“They were extraordinary drawings with extraordinary perception,” Jules Feiffer said in a recent interview about the work of Mr. Levine, who was his friend. He added: “In the second half of the 20th century he was the most important political caricaturist. When he began, there was very little political caricature, very little literary caricature. He revived the art.”
David Levine was born on Dec. 20, 1926, in Brooklyn, where his father, Harry, ran a small garment shop and his mother, Lena, a nurse, was a political activist with Communist sympathies. A so-called red diaper baby, Mr. Levine leaned politically far to the left throughout his life. His family lived a few blocks from Ebbetts Field, where young David once shook the hand of President Franklin D. Roosevelt, who became a hero, as did his wife, Eleanor. Years later, Mr. Levine’s caricature of Mrs. Roosevelt depicted her as a swan.
“I thought of her as beautiful,” he said. “Yet she was very homely.”
As a boy he sketched the stuffed animals in the vitrines at the Brooklyn Museum. He served in the Army just after World War II, then graduated from Temple University in Philadelphia with a degree in education and another degree from Temple’s Tyler School of Art. He also studied painting at Pratt Institute in Brooklyn, and with the Abstract Expressionist painter and renowned teacher Hans Hofmann.
Indeed, painting was Mr. Levine’s first love; he was a realist, and in 1958 he and Aaron Shikler (whose portrait of John F. Kennedy hangs in the White House) founded the Painting Group, a regular salon of amateurs and professionals who, for half a century, got together for working sessions with a model. A documentary about the group, “Portraits of a Lady,” focusing on their simultaneous portraits of Justice Sandra Day O’Connor, was made in 2007; the portraits themselves were exhibited at the National Portrait Gallery.
Mr. Levine’s paintings, mostly watercolors, take as their subjects garment workers — a tribute to his father’s employees, who he said never believed that their lives could be seen as connected to beauty — or the bathers at his beloved Coney Island. In a story he liked to tell, he was painting on the boardwalk when he was approached by a homeless man who demanded to know how much he would charge for the painting. Mr. Levine, nonplussed, said $50.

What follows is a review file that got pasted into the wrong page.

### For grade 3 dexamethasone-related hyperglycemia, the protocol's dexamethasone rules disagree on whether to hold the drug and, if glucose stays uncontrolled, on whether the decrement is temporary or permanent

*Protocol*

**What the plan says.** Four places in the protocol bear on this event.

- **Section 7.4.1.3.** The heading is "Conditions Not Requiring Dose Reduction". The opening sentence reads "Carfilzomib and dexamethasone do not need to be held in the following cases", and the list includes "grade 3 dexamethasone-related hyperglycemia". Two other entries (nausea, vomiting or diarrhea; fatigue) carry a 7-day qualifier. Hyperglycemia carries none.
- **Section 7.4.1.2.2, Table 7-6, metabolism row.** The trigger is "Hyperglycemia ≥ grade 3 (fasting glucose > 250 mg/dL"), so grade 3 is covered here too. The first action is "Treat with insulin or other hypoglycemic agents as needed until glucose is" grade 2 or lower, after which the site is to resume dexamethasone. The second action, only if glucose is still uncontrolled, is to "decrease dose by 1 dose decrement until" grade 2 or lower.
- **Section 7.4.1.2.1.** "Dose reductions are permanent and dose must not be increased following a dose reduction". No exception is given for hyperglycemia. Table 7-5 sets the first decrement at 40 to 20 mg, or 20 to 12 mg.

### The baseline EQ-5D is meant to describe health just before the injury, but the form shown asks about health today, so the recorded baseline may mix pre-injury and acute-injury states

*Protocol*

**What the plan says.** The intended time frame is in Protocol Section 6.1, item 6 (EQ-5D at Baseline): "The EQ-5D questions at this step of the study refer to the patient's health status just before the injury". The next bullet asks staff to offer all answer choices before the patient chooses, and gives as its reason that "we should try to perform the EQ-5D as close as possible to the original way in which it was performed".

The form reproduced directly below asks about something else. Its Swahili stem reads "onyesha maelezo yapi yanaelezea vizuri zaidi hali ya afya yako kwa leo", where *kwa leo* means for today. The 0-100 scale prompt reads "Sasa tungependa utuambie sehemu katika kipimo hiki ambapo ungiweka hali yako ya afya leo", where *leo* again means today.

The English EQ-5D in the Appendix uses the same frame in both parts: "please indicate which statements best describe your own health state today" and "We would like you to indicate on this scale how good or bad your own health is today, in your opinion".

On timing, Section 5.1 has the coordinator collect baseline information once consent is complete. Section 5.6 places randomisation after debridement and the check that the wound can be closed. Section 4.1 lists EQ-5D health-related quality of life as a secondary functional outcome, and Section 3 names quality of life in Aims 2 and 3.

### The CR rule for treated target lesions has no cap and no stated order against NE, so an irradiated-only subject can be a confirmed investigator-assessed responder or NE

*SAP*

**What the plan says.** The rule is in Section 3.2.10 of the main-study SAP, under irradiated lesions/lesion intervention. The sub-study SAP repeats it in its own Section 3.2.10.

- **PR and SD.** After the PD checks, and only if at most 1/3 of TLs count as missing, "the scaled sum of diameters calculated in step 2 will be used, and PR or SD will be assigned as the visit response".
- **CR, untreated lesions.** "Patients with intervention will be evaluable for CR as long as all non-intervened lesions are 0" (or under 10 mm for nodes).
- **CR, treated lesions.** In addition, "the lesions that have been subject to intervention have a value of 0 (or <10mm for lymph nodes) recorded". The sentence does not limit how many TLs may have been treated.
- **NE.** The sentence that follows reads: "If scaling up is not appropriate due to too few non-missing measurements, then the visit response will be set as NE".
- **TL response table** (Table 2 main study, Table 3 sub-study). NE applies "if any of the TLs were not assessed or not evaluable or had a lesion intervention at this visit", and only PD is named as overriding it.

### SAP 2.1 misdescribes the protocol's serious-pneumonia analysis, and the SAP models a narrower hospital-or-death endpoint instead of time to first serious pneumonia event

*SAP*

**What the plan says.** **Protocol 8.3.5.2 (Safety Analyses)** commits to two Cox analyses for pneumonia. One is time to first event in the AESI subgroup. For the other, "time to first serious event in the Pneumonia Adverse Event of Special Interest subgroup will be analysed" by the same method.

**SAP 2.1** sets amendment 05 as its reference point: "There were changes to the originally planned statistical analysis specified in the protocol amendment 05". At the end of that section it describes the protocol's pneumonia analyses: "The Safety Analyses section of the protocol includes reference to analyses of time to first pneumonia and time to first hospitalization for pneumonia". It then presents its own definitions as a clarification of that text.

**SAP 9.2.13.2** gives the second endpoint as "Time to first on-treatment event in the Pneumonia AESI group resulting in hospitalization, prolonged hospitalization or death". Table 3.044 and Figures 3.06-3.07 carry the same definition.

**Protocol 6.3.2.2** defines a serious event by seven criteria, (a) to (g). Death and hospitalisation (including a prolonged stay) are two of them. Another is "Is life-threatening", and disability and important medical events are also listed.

“For that?” the man said.
The paintings are a sharply surprising contrast to his caricatures: sympathetic portraits of ordinary citizens, fond and respectful renderings of the distinctive seaside architecture, panoramas with people on the beach.
“None of Levine’s hard-edged burlesques prepare you for the sensuous satisfactions of his paintwork: the matte charm of his oil handling and the virtuoso refinement of his watercolors,” the critic Maureen Mullarkey wrote in 2004. “Caustic humor gives way to unexpected gentleness in the paintings.”
Mr. Levine’s successful career as a caricaturist and illustrator took root in the early 1960s, when he started working for Esquire. He began contributing cover portraits and interior illustrations to The New York Review of Books in 1963, its first year of publication, and within its signature blocky design his cerebral, brooding faces quickly became identifiable as, well, the cerebral, brooding face of the publication. He always worked from photographs, reading the accompanying article first to glean ideas.
“I try first to make the face believable, to give another dimension to a flat, linear drawing; then my distortions seem more acceptable,” he said.
From 1963 until 2007, after Mr. Levine received a diagnosis of macular degeneration and his vision deteriorated enough to affect his drawing, he contributed more than 3,800 drawings to The New York Review. Over the years he did 1,000 or so more for Esquire; almost 100 for Time, including a number of covers (one of which, for the 1967 Man of the Year issue, depicted President Johnson as a raging and despairing King Lear); and dozens over all for The New Yorker, The New York Times, The Washington Post, Rolling Stone and other publications.
Mr. Levine’s first marriage ended in divorce. Besides Ms. Hayes, his partner for 32 years whom he married in 1996, he is survived by two children, Matthew, of Westport, Conn., and Eve, of Manhattan; two stepchildren, Nancy Rommelmann, of Portland, Ore., and Christopher Rommelmann, of Brooklyn; a grandson, and a stepgranddaughter.
“I might want to be critical, but I don’t wish to be destructive,” Mr. Levine once said, explaining his outlook on both art and life. “Caricature that goes too far simply lowers the viewer’s response to a person as a human being.”